This article will review the evolving epidemiology of COVID-19, describe the usual clinical manifestations of the disease, highlight the key diagnostic tests, and present guidelines for treatment. It will review the limited information currently available about the impact of COVID-19 in pregnant women. The review will conclude by describing measures that individuals can employ to prevent acquisition or transmission of infection and then by highlighting key “unanswered questions” about this new and ominous pathogen (TABLE).
What we know about epidemiology
COVID-19 is caused by a novel new coronavirus that shares some genetic overlap with the viruses that caused Severe Acute Respiratory Syndrome (SARS) and Middle East Respiratory Syndrome (MERS).2 The first case of COVID-19 was reported on December 1, 2019, from Wuhan, China.1 Within a very short period of time the disease has spread throughout the world, and on March 11, 2020, the World Health Organization (WHO) declared the infection to be a true pandemic. The countries with the highest prevalence of COVID-19 include China, South Korea, Iran, Italy, and now France and Spain. However, more than 100 other countries and regions have reported cases. As of the first week of March, approximately 107,000 persons in the world have been diagnosed with COVID-19. Of those infected, slightly more than 3,500 deaths have occurred. At the time of this writing, about 4,500 cases have been documented in the United States, and current estimates indicate that approximately 7% of the population in the country could become infected. This rate is similar to the prevalence of influenza A and B in a “mild” year.1,3,4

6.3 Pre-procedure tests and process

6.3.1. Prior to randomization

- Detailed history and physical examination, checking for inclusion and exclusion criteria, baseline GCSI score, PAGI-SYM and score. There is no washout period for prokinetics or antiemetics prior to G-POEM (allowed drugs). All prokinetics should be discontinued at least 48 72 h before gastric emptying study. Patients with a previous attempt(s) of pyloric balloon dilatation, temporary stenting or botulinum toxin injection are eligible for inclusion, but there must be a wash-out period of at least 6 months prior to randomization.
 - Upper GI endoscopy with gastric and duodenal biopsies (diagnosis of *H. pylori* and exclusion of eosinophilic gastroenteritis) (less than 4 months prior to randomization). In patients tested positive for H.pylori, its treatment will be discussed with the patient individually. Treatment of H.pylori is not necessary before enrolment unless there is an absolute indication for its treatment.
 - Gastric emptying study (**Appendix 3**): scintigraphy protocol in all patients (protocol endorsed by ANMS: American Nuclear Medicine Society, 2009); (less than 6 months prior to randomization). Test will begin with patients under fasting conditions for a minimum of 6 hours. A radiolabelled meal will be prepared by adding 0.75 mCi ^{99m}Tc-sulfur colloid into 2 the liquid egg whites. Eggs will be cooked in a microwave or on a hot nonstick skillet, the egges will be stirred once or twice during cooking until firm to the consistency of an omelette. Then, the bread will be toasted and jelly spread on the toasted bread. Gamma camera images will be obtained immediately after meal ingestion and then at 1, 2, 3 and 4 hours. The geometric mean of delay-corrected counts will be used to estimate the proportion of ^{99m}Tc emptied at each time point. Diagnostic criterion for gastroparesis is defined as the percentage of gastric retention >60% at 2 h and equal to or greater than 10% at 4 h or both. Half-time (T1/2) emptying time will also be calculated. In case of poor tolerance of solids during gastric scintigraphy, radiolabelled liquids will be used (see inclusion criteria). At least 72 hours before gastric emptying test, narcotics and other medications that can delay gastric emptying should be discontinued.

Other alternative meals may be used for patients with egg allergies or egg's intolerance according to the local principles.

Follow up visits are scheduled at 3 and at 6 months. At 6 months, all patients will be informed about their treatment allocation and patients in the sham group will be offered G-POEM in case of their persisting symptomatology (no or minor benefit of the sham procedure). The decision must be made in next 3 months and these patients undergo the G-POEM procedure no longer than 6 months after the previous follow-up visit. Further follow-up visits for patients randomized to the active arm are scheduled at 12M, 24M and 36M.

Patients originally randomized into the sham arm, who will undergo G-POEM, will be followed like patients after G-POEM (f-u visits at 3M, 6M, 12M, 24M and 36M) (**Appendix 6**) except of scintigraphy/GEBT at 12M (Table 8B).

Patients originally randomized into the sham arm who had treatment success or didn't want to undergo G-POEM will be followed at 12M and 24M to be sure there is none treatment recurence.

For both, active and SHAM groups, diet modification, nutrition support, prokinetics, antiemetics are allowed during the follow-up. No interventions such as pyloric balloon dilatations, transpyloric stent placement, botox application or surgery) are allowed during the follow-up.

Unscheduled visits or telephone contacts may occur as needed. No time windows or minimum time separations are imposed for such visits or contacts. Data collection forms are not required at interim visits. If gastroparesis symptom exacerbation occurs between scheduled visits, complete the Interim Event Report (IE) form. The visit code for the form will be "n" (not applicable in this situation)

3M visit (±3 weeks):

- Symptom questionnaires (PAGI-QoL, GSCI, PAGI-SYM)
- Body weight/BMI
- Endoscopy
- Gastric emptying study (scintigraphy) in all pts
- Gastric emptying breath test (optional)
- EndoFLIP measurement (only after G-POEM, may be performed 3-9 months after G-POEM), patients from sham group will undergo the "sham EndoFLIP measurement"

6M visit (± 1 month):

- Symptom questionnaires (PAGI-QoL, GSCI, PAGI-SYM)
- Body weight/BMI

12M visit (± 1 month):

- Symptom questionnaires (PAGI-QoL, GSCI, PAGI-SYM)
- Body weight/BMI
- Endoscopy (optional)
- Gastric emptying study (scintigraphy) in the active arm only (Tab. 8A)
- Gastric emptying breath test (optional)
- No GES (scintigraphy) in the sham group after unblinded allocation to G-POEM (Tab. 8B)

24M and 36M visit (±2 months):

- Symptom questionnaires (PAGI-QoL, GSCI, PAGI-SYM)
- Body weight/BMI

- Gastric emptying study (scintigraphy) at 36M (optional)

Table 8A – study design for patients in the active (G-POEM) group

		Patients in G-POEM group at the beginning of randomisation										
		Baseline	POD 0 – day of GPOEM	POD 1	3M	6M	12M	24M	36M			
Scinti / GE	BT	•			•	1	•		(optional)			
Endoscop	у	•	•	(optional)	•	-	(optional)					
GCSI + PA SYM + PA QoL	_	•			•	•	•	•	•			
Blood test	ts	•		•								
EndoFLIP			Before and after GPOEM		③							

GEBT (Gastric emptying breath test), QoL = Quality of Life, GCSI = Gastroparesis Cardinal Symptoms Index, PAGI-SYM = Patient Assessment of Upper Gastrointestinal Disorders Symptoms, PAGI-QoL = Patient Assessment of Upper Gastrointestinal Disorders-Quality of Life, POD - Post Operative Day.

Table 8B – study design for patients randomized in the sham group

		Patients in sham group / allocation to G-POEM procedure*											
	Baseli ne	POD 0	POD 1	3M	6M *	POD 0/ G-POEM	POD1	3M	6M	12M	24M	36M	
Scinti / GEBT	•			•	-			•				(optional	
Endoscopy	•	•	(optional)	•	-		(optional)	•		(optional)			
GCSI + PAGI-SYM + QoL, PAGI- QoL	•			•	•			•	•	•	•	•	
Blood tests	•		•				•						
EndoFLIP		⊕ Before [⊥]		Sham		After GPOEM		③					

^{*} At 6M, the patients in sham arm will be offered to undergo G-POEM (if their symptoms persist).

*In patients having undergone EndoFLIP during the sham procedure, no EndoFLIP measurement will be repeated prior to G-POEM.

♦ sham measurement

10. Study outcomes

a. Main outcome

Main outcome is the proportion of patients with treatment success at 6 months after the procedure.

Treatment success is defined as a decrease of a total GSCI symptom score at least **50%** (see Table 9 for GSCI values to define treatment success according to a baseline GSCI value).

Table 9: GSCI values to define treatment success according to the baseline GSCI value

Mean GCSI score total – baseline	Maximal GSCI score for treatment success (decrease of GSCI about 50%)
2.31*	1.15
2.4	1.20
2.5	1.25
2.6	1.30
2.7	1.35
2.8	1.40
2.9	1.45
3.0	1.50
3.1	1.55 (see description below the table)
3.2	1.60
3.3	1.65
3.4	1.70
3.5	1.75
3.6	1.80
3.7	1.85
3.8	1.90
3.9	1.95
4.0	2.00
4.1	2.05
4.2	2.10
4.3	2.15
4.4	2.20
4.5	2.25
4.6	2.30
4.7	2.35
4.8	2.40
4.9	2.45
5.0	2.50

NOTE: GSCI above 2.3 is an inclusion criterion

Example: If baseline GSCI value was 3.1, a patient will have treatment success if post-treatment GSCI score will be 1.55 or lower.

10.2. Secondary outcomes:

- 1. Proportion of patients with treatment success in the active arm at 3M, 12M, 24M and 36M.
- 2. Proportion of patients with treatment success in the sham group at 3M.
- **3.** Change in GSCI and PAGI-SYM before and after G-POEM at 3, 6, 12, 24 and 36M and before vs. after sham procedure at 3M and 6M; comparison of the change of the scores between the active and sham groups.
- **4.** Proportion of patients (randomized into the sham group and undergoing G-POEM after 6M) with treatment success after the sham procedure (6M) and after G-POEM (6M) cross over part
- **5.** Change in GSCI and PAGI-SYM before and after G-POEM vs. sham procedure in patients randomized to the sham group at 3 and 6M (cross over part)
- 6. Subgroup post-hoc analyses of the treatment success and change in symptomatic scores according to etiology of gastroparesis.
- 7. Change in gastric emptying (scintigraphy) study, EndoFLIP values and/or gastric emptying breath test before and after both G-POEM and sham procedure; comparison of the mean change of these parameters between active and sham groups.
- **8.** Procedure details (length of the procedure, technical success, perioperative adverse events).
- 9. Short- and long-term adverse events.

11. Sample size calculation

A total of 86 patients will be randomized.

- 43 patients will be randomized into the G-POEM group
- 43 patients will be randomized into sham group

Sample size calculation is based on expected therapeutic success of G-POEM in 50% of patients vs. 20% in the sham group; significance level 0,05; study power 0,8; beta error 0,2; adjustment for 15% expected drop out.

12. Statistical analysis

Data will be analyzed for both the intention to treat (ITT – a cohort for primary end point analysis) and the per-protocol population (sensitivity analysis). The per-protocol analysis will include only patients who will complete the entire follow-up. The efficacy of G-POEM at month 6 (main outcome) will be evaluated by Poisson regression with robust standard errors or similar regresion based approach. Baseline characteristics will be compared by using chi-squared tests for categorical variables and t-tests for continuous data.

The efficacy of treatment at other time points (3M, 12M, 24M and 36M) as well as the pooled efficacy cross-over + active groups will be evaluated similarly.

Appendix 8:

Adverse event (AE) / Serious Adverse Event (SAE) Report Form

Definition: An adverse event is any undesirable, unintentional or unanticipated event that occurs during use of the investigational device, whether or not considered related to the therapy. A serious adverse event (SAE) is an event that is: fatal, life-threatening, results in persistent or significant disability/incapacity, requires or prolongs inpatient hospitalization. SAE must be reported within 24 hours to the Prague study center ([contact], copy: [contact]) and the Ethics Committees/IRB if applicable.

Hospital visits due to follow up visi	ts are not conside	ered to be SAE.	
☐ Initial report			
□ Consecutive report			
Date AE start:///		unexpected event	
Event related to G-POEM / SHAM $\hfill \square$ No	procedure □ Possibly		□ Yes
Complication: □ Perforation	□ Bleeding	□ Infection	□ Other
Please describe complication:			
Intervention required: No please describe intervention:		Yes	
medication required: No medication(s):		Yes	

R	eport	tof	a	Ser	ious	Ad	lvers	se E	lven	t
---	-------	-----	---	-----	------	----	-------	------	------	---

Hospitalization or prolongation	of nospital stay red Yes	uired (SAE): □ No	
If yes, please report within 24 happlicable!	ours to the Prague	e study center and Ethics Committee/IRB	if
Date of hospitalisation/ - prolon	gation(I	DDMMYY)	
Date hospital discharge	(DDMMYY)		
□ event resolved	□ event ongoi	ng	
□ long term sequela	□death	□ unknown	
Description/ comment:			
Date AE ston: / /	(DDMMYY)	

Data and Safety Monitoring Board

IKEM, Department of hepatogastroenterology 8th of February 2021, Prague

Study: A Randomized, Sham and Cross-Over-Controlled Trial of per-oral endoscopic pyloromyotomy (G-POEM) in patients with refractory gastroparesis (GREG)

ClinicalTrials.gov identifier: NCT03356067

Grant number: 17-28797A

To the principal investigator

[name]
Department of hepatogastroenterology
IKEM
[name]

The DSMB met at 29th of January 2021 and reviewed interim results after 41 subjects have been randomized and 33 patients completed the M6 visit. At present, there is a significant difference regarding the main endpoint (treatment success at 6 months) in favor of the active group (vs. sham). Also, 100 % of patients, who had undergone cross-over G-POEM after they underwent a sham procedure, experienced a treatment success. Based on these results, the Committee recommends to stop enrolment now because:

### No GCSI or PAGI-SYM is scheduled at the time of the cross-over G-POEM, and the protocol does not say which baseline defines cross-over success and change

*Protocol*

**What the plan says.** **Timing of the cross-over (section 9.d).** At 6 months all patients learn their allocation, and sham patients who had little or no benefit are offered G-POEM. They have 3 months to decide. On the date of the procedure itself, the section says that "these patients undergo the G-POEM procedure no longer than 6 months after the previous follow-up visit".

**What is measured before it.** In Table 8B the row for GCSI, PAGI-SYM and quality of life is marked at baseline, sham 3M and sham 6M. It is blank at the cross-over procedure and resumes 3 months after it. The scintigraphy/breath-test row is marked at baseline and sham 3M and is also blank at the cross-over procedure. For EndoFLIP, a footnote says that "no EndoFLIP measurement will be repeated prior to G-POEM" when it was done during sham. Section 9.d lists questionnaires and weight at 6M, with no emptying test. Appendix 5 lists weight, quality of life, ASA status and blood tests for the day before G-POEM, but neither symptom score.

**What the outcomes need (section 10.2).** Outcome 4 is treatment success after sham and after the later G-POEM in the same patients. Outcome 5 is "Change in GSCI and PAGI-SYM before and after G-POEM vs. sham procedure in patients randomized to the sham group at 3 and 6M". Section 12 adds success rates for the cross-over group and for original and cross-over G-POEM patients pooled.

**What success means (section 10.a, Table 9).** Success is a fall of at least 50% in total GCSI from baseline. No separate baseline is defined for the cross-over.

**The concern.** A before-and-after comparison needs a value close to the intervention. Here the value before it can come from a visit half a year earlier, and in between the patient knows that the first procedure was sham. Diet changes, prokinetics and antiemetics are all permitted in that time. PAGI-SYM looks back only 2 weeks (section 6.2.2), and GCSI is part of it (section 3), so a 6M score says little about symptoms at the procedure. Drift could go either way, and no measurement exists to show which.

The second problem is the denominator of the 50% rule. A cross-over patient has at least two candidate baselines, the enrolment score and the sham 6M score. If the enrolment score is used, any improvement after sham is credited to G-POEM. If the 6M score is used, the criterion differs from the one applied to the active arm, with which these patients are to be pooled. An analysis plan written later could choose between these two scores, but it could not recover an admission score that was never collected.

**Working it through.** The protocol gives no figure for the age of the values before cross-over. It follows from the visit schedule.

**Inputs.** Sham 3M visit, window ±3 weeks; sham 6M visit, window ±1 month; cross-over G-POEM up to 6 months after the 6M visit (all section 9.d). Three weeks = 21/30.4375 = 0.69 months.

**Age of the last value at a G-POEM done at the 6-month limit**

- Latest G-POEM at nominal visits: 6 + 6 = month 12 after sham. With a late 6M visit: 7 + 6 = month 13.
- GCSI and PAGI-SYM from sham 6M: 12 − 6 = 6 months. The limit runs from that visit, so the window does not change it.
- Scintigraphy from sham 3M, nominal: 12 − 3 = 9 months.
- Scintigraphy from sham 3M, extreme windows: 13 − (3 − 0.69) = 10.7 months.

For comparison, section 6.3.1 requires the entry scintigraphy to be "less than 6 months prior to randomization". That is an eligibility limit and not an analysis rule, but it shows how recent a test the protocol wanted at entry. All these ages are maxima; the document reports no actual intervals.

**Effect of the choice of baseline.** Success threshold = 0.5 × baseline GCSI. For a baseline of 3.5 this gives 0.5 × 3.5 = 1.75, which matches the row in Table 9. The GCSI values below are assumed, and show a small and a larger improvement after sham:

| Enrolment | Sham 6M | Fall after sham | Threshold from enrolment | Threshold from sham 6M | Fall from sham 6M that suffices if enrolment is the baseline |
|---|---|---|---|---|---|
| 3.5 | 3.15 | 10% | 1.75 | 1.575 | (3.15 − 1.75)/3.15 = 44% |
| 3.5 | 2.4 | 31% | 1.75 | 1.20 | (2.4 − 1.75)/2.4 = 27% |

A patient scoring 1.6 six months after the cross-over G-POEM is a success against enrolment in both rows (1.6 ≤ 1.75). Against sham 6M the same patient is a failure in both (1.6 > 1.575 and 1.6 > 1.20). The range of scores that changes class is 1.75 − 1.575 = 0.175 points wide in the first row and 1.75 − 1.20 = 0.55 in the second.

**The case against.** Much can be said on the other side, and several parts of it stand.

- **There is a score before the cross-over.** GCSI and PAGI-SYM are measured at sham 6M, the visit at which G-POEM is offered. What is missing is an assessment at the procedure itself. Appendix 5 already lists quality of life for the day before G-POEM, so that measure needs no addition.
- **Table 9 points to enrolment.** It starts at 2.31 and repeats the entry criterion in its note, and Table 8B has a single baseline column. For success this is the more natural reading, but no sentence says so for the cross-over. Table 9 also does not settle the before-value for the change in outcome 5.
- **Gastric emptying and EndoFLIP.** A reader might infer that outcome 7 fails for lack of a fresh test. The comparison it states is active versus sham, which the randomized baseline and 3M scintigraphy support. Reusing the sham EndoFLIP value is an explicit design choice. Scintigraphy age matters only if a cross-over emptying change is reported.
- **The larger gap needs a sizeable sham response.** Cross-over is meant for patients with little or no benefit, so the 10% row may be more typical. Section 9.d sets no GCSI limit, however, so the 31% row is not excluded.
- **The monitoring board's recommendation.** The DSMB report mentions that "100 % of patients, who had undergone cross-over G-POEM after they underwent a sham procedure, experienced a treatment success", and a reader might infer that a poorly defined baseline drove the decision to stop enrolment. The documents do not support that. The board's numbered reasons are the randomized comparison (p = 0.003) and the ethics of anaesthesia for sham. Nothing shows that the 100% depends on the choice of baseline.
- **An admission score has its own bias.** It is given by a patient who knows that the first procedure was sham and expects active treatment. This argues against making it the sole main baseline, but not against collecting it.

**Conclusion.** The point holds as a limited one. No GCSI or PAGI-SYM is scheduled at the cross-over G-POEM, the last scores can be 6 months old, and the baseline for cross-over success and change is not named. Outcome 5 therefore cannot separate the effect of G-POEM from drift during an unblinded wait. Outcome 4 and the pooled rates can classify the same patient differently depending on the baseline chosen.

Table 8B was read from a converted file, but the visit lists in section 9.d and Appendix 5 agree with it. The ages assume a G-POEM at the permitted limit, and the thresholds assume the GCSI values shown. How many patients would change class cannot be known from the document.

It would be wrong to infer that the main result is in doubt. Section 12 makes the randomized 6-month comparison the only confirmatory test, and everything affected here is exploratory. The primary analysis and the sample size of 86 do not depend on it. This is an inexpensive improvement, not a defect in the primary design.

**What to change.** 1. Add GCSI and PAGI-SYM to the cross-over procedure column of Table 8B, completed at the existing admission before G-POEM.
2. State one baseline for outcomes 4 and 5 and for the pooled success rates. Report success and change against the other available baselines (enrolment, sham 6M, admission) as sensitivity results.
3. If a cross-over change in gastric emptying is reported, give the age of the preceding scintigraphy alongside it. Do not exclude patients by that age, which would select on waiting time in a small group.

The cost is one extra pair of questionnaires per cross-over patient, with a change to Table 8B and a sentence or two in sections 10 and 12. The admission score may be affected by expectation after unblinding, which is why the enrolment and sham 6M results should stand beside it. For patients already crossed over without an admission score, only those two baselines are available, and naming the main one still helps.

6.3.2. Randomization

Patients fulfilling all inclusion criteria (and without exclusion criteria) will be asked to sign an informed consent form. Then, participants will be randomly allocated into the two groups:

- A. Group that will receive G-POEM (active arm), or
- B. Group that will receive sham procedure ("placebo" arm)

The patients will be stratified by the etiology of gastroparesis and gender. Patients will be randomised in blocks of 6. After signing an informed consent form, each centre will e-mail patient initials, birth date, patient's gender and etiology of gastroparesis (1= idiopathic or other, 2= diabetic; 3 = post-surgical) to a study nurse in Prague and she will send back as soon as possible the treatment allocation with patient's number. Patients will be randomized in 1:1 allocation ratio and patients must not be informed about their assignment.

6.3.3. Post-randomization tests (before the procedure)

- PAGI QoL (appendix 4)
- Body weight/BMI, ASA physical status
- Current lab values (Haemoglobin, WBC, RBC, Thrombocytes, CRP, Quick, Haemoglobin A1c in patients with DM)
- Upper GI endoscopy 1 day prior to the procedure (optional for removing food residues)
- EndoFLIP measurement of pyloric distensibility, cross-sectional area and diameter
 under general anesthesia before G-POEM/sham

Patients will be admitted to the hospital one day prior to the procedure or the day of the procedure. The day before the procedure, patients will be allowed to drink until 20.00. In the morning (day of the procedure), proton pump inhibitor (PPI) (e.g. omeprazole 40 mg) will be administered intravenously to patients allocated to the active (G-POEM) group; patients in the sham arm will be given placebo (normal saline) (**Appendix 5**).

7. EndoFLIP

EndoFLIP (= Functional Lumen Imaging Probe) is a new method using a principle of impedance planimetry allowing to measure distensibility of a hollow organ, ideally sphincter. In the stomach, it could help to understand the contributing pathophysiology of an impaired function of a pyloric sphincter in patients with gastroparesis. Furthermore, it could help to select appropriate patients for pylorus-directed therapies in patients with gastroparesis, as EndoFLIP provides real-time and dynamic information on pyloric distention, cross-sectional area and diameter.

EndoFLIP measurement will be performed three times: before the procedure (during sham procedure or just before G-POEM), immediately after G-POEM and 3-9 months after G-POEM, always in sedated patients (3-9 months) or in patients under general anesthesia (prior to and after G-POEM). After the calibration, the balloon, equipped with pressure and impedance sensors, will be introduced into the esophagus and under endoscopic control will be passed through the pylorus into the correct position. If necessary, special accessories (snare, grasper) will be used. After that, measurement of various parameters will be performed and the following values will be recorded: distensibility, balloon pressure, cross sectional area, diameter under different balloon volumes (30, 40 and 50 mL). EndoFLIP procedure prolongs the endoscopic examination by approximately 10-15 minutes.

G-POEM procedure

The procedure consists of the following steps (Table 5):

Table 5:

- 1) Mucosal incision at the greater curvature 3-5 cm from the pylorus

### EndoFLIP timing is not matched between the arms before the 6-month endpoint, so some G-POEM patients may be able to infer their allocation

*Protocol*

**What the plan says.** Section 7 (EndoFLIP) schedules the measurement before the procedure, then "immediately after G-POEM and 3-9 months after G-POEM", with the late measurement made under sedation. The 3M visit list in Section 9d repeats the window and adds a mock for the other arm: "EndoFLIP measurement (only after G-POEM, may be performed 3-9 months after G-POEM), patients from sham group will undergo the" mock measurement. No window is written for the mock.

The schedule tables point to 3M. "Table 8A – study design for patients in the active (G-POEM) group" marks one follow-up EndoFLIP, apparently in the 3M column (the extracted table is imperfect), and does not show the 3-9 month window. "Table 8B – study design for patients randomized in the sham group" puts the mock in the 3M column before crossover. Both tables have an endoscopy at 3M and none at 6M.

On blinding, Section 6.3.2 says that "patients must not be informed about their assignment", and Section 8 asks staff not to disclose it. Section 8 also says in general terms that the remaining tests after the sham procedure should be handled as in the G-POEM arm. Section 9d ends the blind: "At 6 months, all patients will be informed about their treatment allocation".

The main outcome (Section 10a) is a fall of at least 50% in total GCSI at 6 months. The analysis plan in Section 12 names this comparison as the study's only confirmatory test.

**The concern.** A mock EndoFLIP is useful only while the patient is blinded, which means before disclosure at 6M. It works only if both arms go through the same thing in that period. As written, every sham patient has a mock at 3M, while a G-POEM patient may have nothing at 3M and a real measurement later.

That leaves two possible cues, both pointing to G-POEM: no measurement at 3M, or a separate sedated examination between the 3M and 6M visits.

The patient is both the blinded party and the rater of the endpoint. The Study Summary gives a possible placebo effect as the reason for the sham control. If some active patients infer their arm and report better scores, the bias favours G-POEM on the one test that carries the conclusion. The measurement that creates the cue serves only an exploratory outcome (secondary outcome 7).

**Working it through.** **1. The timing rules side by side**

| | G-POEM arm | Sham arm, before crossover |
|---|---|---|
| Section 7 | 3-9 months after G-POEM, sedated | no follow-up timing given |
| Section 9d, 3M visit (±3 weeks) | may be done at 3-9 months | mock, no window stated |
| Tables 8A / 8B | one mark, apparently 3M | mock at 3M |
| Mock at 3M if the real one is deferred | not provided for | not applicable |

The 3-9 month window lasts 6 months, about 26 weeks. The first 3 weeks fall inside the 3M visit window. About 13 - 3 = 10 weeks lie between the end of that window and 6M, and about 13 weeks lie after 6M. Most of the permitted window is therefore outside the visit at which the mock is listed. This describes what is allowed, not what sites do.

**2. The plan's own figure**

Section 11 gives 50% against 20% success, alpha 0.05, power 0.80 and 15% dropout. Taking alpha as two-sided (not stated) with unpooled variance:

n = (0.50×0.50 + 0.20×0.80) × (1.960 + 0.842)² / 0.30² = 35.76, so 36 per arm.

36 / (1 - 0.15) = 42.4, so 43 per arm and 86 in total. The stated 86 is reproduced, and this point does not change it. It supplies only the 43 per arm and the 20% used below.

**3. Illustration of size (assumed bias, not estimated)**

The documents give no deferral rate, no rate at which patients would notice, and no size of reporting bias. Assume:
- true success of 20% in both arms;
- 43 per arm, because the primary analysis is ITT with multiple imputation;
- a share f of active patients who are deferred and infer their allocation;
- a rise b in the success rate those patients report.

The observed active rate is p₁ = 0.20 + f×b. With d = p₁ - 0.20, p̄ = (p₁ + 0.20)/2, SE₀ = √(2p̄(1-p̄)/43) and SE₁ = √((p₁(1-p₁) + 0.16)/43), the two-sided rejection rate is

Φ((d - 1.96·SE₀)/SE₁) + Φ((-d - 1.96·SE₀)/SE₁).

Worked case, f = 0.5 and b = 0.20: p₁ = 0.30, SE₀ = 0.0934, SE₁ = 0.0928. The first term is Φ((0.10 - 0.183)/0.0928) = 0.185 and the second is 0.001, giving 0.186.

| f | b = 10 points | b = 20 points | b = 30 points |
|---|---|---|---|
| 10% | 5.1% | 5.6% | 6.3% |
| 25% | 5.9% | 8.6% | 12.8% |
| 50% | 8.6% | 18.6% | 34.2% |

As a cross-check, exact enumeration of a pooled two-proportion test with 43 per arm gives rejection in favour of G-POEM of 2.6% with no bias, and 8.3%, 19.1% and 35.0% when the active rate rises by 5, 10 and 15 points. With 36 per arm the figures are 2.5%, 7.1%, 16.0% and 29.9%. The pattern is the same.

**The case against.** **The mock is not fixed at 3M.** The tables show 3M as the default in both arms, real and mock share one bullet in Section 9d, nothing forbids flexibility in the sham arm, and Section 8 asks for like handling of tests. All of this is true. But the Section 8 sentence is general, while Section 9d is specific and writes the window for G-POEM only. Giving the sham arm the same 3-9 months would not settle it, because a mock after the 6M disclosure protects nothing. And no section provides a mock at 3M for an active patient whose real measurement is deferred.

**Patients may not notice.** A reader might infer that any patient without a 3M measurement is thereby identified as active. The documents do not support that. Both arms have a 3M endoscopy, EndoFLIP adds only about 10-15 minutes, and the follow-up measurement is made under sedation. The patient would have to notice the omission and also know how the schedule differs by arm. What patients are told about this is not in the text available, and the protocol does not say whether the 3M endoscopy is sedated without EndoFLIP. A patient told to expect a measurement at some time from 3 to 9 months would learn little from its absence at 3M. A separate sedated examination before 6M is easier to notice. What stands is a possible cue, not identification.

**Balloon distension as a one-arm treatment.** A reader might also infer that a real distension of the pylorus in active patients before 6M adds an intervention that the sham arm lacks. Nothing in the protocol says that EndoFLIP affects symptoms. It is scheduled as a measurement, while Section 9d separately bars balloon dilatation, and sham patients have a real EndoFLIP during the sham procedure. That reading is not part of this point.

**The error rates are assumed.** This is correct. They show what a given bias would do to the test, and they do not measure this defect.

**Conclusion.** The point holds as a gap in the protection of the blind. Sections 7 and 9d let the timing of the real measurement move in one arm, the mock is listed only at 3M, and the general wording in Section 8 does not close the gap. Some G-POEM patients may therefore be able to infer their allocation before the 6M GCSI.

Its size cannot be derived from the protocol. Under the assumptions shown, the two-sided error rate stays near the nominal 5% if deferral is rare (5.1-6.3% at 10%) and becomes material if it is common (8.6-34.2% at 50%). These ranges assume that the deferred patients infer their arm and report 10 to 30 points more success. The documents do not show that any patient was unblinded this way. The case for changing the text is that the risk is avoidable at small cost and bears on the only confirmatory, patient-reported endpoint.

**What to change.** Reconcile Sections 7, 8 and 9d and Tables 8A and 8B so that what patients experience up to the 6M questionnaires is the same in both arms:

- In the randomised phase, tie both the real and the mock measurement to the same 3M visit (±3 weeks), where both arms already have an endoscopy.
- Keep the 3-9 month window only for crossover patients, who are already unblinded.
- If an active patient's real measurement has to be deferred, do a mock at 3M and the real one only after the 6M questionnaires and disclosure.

The virus responsible for COVID-19 is a single-stranded, enveloped RNA virus. Like its counterparts that caused SARS and MERS, this virus originates in animals, primarily bats. The early cases seem to have originated from patient contact with exotic animals displayed in the Huanan Seafood Wholesale Market.1